I’d heard of Carole King, the teenage prodigy songwriter who went on to have a hit album of her own in Tapestry, but I didn’t know any of her songs – or so I thought. When I finally decided to take the plunge and buy a ticket to Beautiful: The Carole King Musical at the Aldwych Theatre – the show, directed by Marc Bruni, which premiered on Broadway – I realised that I actually knew many more songs than I had realised. This jukebox musical doesn’t break any new ground, but it’s very well crafted and proves an enjoyable night out.
We first meet the sixteen-year-old Carole as she tries to sell her songs, forms a writing partnership with Gerry Goffin – whom she also marries – and navigates the ups and downs of married life while trying to maintain musical success. However, it’s only when her marriage to Goffin ends that she finds the confidence to perform her own songs, culminating in the release of Tapestry and a career-defining performance at Carnegie Hall.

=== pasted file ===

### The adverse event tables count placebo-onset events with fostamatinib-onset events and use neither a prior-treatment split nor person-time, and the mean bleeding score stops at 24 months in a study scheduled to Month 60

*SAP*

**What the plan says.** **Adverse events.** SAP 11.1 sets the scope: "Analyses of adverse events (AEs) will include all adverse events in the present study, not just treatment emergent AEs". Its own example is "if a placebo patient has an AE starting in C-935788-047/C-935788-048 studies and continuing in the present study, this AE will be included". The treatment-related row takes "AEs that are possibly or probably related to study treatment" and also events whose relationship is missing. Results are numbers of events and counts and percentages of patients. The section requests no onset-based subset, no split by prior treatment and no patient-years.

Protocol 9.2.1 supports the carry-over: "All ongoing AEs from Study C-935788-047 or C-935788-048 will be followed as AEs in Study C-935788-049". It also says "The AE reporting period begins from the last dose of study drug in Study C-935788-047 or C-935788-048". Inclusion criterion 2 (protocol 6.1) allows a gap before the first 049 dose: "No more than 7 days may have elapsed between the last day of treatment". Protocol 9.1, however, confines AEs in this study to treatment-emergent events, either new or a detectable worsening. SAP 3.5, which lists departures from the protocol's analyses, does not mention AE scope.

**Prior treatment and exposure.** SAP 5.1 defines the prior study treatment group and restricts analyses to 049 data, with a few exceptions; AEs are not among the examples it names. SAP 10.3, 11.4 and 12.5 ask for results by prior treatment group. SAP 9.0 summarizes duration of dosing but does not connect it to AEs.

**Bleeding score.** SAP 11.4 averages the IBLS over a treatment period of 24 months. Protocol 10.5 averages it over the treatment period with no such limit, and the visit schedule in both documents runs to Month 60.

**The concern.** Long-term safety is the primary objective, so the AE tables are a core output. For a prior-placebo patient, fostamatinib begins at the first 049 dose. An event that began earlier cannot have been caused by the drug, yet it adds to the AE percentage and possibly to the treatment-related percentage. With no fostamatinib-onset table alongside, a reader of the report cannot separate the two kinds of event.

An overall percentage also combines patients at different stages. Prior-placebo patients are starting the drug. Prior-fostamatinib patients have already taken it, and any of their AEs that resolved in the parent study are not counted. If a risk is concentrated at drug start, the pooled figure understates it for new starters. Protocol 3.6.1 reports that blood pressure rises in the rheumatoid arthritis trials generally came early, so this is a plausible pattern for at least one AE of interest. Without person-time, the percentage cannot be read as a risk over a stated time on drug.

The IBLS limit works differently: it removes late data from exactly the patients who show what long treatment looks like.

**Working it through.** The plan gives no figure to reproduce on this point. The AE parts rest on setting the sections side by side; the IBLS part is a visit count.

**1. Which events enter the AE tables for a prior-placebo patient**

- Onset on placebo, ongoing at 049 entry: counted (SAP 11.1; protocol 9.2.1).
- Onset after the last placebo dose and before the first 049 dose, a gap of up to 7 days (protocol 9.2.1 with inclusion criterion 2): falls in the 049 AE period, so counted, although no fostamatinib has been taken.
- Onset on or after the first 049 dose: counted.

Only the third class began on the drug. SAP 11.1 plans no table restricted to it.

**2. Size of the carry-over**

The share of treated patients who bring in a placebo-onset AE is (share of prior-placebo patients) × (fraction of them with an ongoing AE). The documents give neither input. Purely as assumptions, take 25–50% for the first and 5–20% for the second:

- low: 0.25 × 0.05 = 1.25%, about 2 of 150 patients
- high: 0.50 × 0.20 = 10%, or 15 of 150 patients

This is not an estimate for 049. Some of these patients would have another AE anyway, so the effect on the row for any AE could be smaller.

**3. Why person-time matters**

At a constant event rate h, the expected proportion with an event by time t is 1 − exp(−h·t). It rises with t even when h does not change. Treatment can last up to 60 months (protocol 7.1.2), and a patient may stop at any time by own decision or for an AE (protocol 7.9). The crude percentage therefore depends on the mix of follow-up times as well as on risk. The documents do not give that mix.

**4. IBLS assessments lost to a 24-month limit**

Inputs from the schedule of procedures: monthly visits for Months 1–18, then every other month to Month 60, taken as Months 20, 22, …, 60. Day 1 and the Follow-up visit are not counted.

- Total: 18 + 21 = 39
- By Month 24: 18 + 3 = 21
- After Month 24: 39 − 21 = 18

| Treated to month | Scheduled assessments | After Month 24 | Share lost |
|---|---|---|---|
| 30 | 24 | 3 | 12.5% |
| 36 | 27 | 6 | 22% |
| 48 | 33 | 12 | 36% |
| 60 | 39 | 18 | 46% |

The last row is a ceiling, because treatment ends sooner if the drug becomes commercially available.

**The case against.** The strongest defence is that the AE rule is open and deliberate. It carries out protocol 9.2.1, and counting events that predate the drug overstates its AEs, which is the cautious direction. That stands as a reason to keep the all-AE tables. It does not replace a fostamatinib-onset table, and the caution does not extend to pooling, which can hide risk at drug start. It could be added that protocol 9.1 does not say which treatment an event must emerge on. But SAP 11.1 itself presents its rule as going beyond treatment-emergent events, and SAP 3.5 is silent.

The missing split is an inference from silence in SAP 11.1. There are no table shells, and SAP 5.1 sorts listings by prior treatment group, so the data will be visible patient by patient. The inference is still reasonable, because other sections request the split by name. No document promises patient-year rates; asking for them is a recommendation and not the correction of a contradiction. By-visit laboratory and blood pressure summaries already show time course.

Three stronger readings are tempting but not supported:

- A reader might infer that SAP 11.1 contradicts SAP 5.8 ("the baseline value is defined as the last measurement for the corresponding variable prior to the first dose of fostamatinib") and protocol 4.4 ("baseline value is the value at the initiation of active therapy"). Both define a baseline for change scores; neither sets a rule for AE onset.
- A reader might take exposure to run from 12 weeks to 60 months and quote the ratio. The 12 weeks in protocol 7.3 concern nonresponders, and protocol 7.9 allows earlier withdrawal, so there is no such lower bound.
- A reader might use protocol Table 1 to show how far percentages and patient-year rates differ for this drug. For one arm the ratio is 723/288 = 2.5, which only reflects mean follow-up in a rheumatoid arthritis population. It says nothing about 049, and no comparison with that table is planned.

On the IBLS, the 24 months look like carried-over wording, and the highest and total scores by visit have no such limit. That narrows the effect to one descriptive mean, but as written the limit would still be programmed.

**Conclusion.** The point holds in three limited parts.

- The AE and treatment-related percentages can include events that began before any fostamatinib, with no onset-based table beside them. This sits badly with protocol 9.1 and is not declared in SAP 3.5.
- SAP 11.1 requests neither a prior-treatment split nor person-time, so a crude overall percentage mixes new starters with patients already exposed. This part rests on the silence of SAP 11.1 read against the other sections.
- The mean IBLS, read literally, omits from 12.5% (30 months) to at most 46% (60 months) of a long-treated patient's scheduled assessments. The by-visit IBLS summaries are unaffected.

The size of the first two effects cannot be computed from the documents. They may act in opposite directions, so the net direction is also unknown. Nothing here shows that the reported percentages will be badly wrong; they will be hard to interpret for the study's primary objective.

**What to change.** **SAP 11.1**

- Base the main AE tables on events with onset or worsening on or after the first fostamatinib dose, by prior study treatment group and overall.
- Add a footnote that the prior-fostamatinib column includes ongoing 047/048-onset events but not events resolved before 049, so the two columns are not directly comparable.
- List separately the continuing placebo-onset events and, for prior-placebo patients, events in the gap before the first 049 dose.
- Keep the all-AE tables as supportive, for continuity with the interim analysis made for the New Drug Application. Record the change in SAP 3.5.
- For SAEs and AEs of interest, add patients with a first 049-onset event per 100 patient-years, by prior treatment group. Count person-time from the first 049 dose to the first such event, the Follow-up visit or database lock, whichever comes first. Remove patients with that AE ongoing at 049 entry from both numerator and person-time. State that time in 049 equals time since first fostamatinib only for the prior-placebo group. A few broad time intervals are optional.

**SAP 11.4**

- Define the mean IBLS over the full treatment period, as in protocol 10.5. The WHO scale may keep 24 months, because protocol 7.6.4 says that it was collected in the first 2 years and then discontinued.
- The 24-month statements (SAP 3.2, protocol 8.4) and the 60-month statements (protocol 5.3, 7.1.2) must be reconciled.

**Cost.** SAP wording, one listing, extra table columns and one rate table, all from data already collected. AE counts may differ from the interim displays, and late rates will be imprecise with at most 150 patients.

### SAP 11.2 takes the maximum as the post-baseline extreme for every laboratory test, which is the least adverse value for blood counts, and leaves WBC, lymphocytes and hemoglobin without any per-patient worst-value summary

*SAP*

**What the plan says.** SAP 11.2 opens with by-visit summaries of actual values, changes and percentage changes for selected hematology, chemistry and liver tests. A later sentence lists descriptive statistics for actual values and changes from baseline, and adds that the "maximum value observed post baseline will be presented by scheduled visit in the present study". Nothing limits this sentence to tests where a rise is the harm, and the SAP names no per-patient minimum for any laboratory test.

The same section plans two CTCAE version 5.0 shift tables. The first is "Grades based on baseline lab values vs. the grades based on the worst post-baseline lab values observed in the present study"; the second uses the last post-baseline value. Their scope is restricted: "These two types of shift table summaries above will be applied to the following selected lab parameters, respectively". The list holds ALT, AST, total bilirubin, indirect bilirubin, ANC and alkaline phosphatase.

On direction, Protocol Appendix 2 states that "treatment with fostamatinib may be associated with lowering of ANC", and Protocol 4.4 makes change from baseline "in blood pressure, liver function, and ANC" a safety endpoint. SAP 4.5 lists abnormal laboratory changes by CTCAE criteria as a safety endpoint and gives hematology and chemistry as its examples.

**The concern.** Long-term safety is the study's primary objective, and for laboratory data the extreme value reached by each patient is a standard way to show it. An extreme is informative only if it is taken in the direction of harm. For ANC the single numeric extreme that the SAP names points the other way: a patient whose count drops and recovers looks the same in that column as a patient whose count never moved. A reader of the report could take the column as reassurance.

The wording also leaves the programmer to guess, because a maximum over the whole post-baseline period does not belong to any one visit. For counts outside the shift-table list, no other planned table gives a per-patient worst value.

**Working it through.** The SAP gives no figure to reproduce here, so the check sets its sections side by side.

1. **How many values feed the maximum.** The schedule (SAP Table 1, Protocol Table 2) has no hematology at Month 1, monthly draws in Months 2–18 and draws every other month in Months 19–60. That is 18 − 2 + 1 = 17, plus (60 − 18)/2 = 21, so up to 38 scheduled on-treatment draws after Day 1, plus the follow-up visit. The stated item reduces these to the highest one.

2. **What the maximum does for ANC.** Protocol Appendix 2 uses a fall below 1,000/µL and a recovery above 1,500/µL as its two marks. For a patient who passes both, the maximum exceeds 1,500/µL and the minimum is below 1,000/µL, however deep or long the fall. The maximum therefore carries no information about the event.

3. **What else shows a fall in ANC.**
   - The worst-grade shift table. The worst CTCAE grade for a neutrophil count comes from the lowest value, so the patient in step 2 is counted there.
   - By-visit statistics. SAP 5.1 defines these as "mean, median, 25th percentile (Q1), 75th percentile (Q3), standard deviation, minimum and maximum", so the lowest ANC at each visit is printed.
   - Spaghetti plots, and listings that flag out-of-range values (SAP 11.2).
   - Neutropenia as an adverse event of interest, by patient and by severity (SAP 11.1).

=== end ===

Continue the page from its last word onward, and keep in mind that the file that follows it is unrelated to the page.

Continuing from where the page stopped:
Douglas McGrath’s book is witty and charming, weaving the songs into the story of Carol’s life. Alan Morrissey gives a great performance as Goffin, while Lorna Want and Ian McIntosh are excellent as Cynthia Weil and Barry Mann, their rival songwriting partnership. However, the star of the show is Katie Brayben, who is wonderful as Carole. Not knowing much about the real-life performer, I can’t comment on whether or not her voice and persona matches King’s, but judging on her performance alone she is brilliant: a fabulous and evocative singer who manages to convey Carole’s essential ordinariness, her teenage awkwardness, her love for music and her sadness over the end of her marriage. With a less capable performer in the leading role, the production might be a very ordinary one, but Brayben’s presence makes it truly memorable.
Snippets of performances by the groups who originally performed King’s songs – such as The Drifters and The Shirelles – add spice to the piece and keep it lively. However, the moments when Brayben sings as Carole – even when it’s just her and a piano – are the most spine-tingling in the whole show.
Even if you’ve never heard of Carole King, and so long as you don’t mind the fact that this is yet another jukebox show, it’s certainly worth a visit.